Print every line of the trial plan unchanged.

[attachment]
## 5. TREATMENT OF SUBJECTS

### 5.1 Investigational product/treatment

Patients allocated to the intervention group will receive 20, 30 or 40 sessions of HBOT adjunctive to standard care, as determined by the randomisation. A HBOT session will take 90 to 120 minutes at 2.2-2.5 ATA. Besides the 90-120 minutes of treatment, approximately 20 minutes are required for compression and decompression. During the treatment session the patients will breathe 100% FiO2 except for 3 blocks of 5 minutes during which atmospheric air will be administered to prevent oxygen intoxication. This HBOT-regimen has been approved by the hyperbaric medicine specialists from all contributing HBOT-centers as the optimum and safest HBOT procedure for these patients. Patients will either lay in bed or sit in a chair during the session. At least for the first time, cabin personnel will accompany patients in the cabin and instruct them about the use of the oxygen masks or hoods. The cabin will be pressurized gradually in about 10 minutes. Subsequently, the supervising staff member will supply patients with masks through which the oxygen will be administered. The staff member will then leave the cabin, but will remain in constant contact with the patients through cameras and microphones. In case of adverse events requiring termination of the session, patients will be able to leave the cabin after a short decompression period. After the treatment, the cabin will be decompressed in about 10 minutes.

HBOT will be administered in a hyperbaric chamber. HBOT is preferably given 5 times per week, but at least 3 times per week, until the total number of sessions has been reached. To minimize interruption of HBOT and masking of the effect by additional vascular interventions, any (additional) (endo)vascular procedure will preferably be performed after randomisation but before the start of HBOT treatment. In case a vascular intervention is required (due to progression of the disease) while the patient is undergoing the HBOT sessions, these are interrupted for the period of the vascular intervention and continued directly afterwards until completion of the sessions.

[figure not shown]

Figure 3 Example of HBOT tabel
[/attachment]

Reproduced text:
## 5. TREATMENT OF SUBJECTS

### 5.1 Investigational product/treatment

Patients allocated to the intervention group will receive 20, 30 or 40 sessions of HBOT adjunctive to standard care, as determined by the randomisation. A HBOT session will take 90 to 120 minutes at 2.2-2.5 ATA. Besides the 90-120 minutes of treatment, approximately 20 minutes are required for compression and decompression. During the treatment session the patients will breathe 100% FiO2 except for 3 blocks of 5 minutes during which atmospheric air will be administered to prevent oxygen intoxication. This HBOT-regimen has been approved by the hyperbaric medicine specialists from all contributing HBOT-centers as the optimum and safest HBOT procedure for these patients. Patients will either lay in bed or sit in a chair during the session. At least for the first time, cabin personnel will accompany patients in the cabin and instruct them about the use of the oxygen masks or hoods. The cabin will be pressurized gradually in about 10 minutes. Subsequently, the supervising staff member will supply patients with masks through which the oxygen will be administered. The staff member will then leave the cabin, but will remain in constant contact with the patients through cameras and microphones. In case of adverse events requiring termination of the session, patients will be able to leave the cabin after a short decompression period. After the treatment, the cabin will be decompressed in about 10 minutes.

HBOT will be administered in a hyperbaric chamber. HBOT is preferably given 5 times per week, but at least 3 times per week, until the total number of sessions has been reached. To minimize interruption of HBOT and masking of the effect by additional vascular interventions, any (additional) (endo)vascular procedure will preferably be performed after randomisation but before the start of HBOT treatment. In case a vascular intervention is required (due to progression of the disease) while the patient is undergoing the HBOT sessions, these are interrupted for the period of the vascular intervention and continued directly afterwards until completion of the sessions.

[figure not shown]

Figure 3 Example of HBOT tabel